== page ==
April 6th 2022 marks the beginning of the 2022/2023 tax year and, as always, it comes with financial changes you need to be aware of. As we head into an unprecedented period of economic uncertainty it’s essential to understand how these changes may impact you and your money.


National Insurance increase

As you’ll have no doubt seen in the news, National Insurance is going up by 1.25% for 2022/23, meaning a typical employee can now expect to pay around 13.25% instead of 12% in the new tax year. The Government has stated that this increase is to help pay for the NHS and social care.


Dividend Tax Rate increase

As we talked about in another recent blog, dividend tax is set to rise in 2022/23, to ensure that people who receive income in dividends are paying an amount inline with the National Insurance rise. Take a look at the blog for more information.


State Pension increase

If you receive a State Pension, the amount you receive will increase by 3.1%. For people on the full new single-tier State Pension, this means an extra £5.55 per week (£185.15 up from £179.60). The basic State Pension will go up to £141.85 from £137.60 a week.


Capital Gains tax reporting extension

This was announced in the Autumn 2021 Budget as a change for 2022/23 but came into affect immediately after the budget (on 27 October 2021).  The window for reporting capital gains has been extended to from 30 to 60 days, meaning anyone selling a property on or after 27 October 2021 now has 60 days to submit a residential property return to HMRC and pay any monies owed.


Inheritance tax changes

This rule change came into force at the beginning of the year but it’s one you should be aware of: there are new rules about whether estates belonging to someone who died on or after 1st January 2022 can be classed as an ‘excepted estate’, that is, an estate where a full inheritance tax account is not required. The new requirements to count as an excepted estate are:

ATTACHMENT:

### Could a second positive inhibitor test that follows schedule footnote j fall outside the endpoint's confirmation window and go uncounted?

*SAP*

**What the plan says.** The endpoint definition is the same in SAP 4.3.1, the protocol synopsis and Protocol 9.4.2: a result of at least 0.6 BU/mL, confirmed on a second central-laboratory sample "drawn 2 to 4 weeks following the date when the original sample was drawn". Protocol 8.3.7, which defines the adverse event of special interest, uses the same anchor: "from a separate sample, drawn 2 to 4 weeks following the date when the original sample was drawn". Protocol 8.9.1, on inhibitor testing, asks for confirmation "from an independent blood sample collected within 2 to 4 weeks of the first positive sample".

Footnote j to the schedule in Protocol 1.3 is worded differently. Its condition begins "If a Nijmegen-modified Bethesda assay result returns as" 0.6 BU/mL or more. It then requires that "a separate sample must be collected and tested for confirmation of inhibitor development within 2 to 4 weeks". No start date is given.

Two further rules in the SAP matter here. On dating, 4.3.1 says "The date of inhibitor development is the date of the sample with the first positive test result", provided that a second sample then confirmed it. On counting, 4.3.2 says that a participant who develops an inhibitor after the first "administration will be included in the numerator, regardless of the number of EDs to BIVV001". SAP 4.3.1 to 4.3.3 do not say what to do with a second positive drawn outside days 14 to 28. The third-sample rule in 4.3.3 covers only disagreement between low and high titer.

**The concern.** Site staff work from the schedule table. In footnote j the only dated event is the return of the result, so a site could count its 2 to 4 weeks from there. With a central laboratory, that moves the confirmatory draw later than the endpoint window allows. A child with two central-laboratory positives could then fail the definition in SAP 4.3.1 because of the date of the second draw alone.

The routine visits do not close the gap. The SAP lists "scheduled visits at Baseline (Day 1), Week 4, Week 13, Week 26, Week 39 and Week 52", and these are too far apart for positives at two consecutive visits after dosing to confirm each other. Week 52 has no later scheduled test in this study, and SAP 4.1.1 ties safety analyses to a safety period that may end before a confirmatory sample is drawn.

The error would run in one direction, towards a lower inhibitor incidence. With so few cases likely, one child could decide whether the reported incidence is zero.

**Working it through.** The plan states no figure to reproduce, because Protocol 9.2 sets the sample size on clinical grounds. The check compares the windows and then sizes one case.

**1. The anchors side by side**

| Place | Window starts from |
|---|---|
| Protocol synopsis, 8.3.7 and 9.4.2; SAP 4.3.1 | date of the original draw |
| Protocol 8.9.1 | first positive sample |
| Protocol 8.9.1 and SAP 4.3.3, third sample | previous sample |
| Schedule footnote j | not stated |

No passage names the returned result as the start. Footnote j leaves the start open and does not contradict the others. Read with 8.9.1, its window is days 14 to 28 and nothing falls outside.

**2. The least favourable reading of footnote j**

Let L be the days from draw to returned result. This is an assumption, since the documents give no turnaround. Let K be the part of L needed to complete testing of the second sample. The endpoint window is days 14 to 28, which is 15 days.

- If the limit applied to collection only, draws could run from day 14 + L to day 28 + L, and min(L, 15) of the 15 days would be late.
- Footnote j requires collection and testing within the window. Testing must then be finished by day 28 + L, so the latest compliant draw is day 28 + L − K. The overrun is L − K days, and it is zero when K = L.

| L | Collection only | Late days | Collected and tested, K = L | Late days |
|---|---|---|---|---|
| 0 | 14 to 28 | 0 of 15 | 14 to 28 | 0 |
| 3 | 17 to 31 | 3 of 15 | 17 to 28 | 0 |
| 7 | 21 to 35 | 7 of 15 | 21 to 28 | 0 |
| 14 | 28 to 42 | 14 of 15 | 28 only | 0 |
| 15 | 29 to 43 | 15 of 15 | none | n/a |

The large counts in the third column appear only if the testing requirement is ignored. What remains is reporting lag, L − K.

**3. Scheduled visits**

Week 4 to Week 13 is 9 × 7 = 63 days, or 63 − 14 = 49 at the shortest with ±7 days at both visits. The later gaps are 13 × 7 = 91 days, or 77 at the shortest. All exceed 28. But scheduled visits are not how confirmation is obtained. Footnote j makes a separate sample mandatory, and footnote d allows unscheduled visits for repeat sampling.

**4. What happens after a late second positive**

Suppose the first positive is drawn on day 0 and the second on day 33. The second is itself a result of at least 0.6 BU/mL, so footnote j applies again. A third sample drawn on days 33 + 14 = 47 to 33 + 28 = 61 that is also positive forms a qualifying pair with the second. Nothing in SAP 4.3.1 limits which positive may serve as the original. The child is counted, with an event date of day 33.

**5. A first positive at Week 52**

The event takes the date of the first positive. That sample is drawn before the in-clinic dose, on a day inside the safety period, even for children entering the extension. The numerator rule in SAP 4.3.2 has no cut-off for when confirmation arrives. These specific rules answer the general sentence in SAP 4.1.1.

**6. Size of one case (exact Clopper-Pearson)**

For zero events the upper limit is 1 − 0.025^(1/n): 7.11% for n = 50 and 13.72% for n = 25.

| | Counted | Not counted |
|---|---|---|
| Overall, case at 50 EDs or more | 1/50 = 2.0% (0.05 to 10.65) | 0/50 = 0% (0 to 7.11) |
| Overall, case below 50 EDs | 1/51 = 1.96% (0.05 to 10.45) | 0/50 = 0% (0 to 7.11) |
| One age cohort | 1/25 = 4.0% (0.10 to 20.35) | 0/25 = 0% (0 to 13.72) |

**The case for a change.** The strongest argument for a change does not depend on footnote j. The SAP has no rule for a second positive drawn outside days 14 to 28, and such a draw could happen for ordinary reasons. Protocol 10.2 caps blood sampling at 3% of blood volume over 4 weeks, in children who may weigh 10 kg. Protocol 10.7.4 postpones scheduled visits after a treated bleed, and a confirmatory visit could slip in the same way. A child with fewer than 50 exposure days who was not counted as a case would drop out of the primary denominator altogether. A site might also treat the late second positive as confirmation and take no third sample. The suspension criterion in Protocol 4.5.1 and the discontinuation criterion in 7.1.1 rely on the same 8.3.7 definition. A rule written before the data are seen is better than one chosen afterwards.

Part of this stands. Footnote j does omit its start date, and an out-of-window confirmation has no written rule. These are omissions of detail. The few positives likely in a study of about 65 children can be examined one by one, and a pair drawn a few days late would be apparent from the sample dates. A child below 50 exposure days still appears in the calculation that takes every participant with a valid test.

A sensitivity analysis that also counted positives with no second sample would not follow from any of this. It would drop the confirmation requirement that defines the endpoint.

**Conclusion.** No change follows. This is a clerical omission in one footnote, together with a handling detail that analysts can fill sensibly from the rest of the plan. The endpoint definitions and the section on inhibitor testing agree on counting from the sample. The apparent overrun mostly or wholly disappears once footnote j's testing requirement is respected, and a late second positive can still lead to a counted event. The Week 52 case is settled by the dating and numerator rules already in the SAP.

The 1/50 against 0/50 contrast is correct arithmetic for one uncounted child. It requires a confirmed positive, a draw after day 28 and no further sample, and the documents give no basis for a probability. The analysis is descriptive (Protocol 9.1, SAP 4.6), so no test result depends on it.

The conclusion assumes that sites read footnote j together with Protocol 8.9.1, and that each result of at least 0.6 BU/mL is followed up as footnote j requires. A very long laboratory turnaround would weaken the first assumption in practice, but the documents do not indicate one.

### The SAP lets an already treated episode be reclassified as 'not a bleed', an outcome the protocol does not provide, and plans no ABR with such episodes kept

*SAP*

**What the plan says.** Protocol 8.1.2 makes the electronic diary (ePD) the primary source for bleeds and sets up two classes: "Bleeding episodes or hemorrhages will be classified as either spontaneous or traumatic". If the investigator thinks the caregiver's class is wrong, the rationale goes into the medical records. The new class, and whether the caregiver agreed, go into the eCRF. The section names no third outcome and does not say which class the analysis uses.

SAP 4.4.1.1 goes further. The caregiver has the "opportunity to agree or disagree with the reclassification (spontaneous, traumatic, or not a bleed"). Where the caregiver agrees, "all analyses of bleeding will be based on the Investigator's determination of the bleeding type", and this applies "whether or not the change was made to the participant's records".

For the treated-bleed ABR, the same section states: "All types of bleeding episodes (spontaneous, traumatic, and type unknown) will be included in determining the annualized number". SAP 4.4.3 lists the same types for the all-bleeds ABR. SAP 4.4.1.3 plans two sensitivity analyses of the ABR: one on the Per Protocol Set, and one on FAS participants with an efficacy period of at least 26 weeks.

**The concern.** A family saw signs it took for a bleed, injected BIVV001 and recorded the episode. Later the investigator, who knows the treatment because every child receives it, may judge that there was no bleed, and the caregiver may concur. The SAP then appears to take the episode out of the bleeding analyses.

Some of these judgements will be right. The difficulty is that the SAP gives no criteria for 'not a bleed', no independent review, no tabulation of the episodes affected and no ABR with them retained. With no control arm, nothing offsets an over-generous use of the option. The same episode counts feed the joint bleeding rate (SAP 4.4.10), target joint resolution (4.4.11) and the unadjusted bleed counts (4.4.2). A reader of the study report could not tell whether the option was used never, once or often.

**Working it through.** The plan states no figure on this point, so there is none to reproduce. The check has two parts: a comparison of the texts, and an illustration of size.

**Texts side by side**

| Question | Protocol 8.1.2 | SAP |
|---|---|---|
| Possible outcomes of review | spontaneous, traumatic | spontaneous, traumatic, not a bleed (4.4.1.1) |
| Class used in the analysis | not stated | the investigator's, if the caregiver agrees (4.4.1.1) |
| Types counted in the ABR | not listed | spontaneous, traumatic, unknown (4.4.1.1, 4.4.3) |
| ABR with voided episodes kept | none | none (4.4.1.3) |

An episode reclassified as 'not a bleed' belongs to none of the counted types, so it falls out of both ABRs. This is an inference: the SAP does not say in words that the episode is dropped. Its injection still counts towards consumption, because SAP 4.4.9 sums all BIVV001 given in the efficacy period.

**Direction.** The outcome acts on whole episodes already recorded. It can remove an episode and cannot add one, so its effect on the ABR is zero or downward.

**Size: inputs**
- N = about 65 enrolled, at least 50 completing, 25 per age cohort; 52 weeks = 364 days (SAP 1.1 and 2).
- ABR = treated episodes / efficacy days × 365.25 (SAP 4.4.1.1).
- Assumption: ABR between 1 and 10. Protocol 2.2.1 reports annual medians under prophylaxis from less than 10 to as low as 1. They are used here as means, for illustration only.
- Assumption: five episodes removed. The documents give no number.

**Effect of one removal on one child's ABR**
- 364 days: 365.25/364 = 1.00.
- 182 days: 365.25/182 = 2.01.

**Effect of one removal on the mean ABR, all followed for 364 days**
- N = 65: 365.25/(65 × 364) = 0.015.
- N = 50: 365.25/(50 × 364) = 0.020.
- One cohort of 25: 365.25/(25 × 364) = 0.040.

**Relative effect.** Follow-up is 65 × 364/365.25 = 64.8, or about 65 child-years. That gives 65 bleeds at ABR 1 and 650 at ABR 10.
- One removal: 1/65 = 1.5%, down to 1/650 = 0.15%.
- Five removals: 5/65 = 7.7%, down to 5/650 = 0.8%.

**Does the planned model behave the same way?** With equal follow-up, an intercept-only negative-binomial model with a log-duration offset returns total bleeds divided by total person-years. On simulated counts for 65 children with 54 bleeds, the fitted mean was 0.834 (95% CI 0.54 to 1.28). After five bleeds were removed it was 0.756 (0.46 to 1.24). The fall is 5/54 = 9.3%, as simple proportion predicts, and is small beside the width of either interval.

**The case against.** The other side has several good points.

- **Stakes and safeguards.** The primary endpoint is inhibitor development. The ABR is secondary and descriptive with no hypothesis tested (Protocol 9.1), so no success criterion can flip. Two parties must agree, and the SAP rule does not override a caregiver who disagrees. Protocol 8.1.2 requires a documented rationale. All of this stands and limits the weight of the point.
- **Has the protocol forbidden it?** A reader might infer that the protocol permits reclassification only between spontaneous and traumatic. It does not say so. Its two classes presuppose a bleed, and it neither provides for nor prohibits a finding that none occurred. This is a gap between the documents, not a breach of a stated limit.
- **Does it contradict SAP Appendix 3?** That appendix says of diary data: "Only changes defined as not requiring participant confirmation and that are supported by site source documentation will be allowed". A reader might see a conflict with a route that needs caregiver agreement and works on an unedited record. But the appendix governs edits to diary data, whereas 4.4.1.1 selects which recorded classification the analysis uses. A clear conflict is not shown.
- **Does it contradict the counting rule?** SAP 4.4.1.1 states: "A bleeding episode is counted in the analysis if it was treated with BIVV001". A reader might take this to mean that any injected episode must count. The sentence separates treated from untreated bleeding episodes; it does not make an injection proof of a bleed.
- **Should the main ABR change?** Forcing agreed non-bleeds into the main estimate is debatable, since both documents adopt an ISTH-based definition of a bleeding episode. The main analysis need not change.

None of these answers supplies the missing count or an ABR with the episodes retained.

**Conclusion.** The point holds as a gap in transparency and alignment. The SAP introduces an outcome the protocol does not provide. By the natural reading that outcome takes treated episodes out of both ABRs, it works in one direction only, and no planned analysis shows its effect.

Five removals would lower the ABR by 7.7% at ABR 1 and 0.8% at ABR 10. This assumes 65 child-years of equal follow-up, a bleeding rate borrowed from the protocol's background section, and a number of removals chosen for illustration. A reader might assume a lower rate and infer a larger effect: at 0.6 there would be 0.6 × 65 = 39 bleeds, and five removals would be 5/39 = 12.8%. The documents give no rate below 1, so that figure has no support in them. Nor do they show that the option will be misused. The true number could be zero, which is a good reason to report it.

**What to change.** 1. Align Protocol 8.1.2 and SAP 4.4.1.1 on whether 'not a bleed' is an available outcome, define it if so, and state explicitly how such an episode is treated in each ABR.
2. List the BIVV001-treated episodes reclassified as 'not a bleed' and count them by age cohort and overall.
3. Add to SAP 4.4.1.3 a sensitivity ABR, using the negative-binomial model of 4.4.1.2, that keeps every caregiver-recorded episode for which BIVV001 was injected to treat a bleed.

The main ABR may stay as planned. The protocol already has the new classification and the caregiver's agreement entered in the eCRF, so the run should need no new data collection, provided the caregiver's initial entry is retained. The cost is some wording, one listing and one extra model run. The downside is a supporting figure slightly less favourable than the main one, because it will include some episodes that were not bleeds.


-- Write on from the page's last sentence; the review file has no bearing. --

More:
• – The estate must have a value below the inheritance tax threshold
  • – Be worth no more than £650,000 where any unused threshold is being transferred from a spouse/civil partner who died first
  • – Be worth no more than £3million, where the deceased left everything to a spouse or civil partner (based in the UK), or to a registered UK charity (that qualifies)
  • – Where the deceased was living outside the UK when they died, UK assets must be less than £150,000


Other things to think about

Everyone is going to be feeling a financial pinch this year, so think about what tax relief you can make use of to help you:


Pension contributions

The Government want to encourage people to save for their retirement, and so pay tax relief on pension contributions, which means your pension provider can claim tax back from HMRC to add to your contributions. Tax relief is received at the highest rate of income tax you pay, so for a basic rate taxpayer, the tax relief is 20%, meaning that every pound you pay in becomes £1.25. In more basic terms, receiving a 20% tax relief is the same as getting a 25% bonus to every contribution you make: hard to beat in terms of investing!



As an individual, donations to charity are tax free, meaning that if you donate through Gift Aid or through Payroll Giving, you can get tax relief. If you’re a UK tax-payer and make a donation, Gift Aid is a repayment of the basic rate Income Tax that you pay on that donation – which is 20%. However, rather than the tax being paid back to you, the money goes to the charity.

If you need advice on how these changes may affect you, get in touch today. We’re here to make your accounting and tax matters simple!


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